Shout it from the rooftops, "there is no such thing as no win no fee."
Claims management companies aren't charities – they know if they fling enough mud at companies some of it will stick, their clients will get a pay-out and they can skim some of the cream off the top.
Financial advisers and providers have to spell out every single charge in mind numbingly boring detail – to the extent that some tune out and think they are therefore entitled to compensation, as was the case with a recent (rightly not upheld) complaint against Suffolk Life.
It is disgusting that ambulance chasers have been allowed to portray themselves as free.
I applaud Andrew Oliver, director of financial advice firm Andrew Oliver & Co, for failing to sit back and take it when he had to deal with a complaint from a claims management company.
He was first contacted by claims management company The Protection Specialist Ltd, trading as The Fair Trade Practice, in April 2018.
The company was acting on behalf of a former client who claimed he had been mis-sold a payment protection insurance (PPI) policy 11 years ago.
Mr Oliver said he followed the prescribed regulatory process for dealing with a complaint, and went back through the files to prove his firm had never arranged PPI cover.
The policy was in fact a standalone accident and sickness product which had not been mis-sold.
Mr Oliver dismissed the claim for compensation and sent the claims management company a £300 bill for allegedly wasting his time.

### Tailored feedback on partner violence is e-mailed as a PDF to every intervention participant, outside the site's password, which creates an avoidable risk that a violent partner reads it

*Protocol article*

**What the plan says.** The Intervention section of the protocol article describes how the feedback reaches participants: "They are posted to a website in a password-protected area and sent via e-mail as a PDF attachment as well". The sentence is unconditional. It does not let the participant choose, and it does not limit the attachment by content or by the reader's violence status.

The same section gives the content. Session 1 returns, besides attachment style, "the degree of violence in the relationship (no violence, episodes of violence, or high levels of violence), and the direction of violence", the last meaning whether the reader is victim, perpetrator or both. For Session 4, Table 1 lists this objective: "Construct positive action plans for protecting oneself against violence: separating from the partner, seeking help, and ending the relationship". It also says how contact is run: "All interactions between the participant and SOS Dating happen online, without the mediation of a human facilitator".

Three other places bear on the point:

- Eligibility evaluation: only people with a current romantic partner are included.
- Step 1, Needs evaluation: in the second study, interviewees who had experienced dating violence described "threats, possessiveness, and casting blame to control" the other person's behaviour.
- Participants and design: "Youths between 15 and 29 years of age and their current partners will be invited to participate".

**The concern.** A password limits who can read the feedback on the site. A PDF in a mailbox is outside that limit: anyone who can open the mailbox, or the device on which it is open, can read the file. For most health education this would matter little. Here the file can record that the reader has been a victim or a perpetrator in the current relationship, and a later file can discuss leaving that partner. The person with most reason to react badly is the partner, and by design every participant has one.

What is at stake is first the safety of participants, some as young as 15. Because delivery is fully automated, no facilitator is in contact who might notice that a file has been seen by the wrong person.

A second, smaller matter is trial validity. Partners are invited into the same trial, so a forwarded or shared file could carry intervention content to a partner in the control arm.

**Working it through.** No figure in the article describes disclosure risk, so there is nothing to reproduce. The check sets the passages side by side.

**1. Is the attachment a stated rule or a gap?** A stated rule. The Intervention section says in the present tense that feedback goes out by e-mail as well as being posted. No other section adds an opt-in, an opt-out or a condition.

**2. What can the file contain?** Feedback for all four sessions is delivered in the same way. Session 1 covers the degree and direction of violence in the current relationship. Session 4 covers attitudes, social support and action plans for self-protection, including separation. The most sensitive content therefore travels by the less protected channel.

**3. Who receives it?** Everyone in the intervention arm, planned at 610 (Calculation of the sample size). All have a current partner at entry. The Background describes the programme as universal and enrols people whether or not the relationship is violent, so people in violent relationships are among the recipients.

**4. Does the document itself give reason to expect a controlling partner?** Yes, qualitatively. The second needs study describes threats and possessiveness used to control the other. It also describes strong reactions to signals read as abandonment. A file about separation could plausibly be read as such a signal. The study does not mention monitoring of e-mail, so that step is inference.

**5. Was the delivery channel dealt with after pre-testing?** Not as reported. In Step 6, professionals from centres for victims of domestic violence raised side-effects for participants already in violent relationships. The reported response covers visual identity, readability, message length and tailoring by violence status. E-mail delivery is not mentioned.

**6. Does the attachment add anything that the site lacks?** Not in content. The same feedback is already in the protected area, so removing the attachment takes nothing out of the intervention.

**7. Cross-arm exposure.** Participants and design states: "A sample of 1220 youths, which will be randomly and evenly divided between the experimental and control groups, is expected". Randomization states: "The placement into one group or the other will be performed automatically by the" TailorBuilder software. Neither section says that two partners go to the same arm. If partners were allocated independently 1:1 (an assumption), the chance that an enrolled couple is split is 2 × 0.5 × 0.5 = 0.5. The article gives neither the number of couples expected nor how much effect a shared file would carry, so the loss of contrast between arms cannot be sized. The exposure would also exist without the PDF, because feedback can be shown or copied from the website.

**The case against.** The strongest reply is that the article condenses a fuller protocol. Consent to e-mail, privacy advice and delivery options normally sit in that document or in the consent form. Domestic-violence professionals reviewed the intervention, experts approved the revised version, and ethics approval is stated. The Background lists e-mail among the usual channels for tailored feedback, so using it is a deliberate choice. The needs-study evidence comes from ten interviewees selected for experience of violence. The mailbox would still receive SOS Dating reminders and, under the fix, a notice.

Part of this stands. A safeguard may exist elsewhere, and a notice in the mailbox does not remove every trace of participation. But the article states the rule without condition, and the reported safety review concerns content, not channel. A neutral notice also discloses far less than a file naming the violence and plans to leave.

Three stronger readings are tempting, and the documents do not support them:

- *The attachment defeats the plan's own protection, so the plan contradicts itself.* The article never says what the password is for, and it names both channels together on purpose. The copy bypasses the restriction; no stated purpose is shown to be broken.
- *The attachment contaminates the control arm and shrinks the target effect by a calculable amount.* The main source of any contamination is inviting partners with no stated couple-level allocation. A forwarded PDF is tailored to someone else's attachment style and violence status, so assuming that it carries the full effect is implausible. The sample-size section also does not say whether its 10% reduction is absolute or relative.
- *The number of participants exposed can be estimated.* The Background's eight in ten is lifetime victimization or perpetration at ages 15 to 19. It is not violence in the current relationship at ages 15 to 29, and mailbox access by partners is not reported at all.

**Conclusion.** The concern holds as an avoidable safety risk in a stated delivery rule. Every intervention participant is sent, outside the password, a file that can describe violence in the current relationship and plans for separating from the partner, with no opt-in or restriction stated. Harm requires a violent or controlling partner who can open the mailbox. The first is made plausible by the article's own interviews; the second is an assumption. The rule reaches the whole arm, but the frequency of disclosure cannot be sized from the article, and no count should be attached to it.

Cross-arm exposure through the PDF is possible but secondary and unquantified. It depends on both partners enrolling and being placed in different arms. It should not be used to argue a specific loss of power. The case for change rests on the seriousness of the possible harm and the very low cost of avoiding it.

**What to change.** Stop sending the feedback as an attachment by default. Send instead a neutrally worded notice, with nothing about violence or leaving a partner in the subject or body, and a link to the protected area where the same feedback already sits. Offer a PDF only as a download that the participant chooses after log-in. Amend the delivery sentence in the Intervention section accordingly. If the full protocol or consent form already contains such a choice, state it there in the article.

As FTAdviser reader Terry Stuart remarked in the comment section: "If the regulator is serious about making advice more affordable to the public, a good start would be to address the ambulance chasers and push some risk onto them when making unjustified claims."
I couldn't agree more, because until that point even if an ambulance chaser doesn't win for their client and therefore get first lick of the compensation cream, they still don't lose at the moment.
It isn't right that individuals or companies can continually throw mud and just walk away.
Five years ago, CI Expert founder Alan Lakey suffered a similar instance of a claims management firm alleging mis-sale of PPI when no such product existed.
He sued the claims manager and won.
But Mr Lakey shouldn't have had to do that.
Ombudsmen – and the courts – shouldn't just make a judgement on whether compensation is due but whether it was ever reasonable that a claim should have been made in the first place.
If there is proof the claim was just a templated bid for cash with the company representing the client failing to actually make any checks if compensation could be warranted, then the ambulance chaser should be hit in the pocket.